Using Space For an Art Exhibition Venue – Makoto Azuma

Art

Since the beginning of time, even during the age of cavemen, human beings have found ways to express their artistic sensibilities through various media in their environment. The cave paintings discovered by archaeologists, the murals and paintings made by Egyptians and Babylonians, up to the paper drawings and paintings on canvas that is the common medium of today, are all testaments of man’s creative innovation. As modernism influenced the arts, contemporary artists have found ways to use unconventional media and venues in their art. However, Japanese botanical sculptor and flower artist Makoto Azuma aspired to go beyond the boundaries of art by using outer space as the exhibition venue of his artwork.

The Story Behind Azuma’s Space Art

As an artist whose medium of expression is through flowers and plants, Makoto Azuma believed that showcasing the beauty of flowers and plants is not limited to table settings. To prove this idea, he has created two botanical art installation pieces that would be suspended into space. The project would emphasize the beauty and movement of the plants and the flowers even more as they are exhibited in the background of outer space. The first botanical installation was named “Shiki 1”. It was composed of a beautiful piece of Japanese white pine bonsai that has been attached to suspend from a metal frame. The second installation was an unnamed arrangement of flowers including irises, lilies, hydrangeas, and orchids. These out of the world art projects were launched into space last 2014 in the Black Rock Desert located outside of Gerlach, Nevada.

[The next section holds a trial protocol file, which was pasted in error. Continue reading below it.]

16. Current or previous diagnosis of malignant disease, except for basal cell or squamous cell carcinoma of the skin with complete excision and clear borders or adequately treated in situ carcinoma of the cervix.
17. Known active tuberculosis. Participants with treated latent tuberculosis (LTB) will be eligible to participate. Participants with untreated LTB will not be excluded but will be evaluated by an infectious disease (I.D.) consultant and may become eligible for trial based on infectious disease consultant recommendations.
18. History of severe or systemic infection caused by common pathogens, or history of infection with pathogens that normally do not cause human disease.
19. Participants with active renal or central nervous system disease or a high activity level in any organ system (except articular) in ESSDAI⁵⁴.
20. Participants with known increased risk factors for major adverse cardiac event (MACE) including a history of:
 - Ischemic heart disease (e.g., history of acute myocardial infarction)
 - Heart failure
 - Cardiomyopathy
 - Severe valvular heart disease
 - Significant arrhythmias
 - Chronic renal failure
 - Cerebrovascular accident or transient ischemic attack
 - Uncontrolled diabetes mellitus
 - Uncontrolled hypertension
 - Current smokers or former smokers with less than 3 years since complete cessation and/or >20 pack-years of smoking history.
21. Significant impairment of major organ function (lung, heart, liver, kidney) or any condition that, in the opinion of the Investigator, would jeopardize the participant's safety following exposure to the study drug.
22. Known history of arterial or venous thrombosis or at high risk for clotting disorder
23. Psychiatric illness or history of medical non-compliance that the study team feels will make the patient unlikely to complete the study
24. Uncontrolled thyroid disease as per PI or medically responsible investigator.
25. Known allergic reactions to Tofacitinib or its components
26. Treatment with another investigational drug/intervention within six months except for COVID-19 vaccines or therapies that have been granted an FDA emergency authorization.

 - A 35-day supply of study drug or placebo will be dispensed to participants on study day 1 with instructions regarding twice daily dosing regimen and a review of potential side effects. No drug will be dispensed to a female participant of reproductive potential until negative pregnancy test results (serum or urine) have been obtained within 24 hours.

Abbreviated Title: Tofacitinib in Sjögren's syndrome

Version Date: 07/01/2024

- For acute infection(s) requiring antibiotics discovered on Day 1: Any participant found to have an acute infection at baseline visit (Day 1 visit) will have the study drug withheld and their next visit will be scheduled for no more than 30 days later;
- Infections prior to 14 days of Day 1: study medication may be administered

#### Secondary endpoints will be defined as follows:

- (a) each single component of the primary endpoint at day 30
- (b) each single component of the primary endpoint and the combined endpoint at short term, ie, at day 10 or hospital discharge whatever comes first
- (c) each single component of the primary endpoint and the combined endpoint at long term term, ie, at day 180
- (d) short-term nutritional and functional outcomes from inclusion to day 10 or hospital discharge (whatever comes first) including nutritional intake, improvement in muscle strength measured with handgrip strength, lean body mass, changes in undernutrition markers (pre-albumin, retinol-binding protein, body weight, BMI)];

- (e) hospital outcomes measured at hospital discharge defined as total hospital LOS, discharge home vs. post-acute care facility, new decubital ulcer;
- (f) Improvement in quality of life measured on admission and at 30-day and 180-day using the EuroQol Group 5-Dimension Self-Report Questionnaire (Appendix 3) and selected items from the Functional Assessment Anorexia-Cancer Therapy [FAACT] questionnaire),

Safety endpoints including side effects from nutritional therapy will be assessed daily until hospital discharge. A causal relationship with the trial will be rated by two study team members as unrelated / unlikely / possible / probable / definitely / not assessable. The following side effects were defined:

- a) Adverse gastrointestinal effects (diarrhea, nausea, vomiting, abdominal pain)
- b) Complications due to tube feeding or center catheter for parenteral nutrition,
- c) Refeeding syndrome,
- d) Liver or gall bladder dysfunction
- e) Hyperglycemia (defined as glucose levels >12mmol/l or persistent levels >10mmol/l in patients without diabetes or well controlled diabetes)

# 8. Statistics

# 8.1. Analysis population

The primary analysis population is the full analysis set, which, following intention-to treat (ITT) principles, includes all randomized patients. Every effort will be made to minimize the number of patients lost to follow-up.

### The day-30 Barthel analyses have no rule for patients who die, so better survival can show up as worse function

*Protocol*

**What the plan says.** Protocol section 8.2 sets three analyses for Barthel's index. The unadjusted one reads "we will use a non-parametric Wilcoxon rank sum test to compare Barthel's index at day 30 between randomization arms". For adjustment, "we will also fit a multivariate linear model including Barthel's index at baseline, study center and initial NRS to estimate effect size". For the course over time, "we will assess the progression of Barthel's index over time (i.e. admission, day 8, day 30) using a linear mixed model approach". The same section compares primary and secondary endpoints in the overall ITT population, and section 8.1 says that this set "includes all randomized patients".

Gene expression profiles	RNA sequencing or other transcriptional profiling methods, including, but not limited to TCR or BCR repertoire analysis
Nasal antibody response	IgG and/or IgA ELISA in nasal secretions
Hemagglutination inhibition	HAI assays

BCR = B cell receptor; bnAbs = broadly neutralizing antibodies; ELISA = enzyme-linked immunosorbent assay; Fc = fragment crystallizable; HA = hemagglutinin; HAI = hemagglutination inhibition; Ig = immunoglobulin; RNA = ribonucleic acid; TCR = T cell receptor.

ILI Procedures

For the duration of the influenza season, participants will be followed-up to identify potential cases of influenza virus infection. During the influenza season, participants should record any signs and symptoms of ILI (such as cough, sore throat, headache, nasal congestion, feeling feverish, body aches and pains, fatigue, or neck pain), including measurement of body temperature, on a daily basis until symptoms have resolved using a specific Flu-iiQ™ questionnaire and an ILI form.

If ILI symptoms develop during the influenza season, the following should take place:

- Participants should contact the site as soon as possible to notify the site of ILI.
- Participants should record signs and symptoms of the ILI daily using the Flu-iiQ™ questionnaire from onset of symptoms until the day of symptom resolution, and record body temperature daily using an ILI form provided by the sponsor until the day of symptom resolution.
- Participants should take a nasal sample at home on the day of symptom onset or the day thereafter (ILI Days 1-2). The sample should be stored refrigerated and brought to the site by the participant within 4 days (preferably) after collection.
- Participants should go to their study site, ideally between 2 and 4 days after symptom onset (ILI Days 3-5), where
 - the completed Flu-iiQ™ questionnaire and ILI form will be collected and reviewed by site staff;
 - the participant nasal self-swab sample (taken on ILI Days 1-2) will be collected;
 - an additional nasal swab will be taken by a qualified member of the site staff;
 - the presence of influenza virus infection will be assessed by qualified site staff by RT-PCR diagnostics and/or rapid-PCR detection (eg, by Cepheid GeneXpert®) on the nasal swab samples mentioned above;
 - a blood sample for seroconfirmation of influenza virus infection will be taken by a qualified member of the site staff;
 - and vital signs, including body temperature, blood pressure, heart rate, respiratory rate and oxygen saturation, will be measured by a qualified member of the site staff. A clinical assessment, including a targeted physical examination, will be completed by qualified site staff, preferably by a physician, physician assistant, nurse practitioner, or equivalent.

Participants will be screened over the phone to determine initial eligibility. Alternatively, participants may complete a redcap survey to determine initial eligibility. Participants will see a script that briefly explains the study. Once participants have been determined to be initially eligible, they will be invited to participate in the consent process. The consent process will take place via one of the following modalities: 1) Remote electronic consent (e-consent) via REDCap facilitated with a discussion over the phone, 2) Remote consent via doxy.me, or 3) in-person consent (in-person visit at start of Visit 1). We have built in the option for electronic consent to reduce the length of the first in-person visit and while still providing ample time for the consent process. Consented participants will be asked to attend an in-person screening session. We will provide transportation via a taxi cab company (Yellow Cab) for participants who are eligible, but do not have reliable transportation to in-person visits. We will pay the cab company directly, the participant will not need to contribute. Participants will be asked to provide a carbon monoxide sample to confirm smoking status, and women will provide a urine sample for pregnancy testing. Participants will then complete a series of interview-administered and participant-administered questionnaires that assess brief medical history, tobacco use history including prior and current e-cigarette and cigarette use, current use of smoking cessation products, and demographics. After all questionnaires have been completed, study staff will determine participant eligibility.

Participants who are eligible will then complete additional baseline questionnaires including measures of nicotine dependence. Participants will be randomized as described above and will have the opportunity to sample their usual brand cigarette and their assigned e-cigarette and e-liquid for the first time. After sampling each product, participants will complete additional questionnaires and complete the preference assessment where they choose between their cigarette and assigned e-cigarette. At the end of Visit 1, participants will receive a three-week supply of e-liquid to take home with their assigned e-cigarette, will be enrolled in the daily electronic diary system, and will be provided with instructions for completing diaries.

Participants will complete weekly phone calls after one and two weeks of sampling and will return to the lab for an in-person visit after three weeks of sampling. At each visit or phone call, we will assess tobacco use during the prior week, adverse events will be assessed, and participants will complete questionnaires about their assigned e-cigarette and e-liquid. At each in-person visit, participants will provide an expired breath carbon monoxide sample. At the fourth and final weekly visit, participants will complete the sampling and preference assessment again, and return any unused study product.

Azuma’s dream of exhibiting his plant art in space was made possible through a coordinated effort with a 10-person crew from JP Aerospace, which is based in Sacramento, California. The volunteer-run organization specializes in creating and sending vessels that will orbit in space. John Powell, the founder of the organization, commented on how Exobiotanica, Azuma’s project was inspired in the way it domesticates outer space by bringing familiar objects like plant life into it.

Launching Art into Space

The launching of Exobiotanica started very early in the morning of the launch, around 2 am. During this time, Makoto Azuma began building the botanical art installations that would be launched that day. He started first with the untitled flower arrangement where the colorful buds were tied securely to a six-rod axis. Azuma chose brightly colored flowers like burgundy heliconia, hydrangeas, and dahlias as they would contrast well with the darkness in space. Meanwhile, the 50 -year old white pine bonsai was kept moist in its unique box.

Azuma’s Space Art
Azuma’s Space Art

Powell’s team developed the launch devices from Styrofoam and a sturdy and light metal frame. Go Pro video cameras donated by Fuji Film were also attached to the devices to document the installations’ journey from the stratosphere and back to the ground. GPS trackers were also added to the launch devices so that their progress could be monitored.

Away 101, the JP Aerospace’s nickname for the device holding the white pine bonsai, managed to travel for 91,800 feet into the sky before the helium balloon that propelled it burst. While the Away 100 which held the flower installation reached 87,000 feet, the Away 101 did much better. Makoto Azuma described how the experience of launching his Exobiotanica was like fulfilling the dream of traveling in space.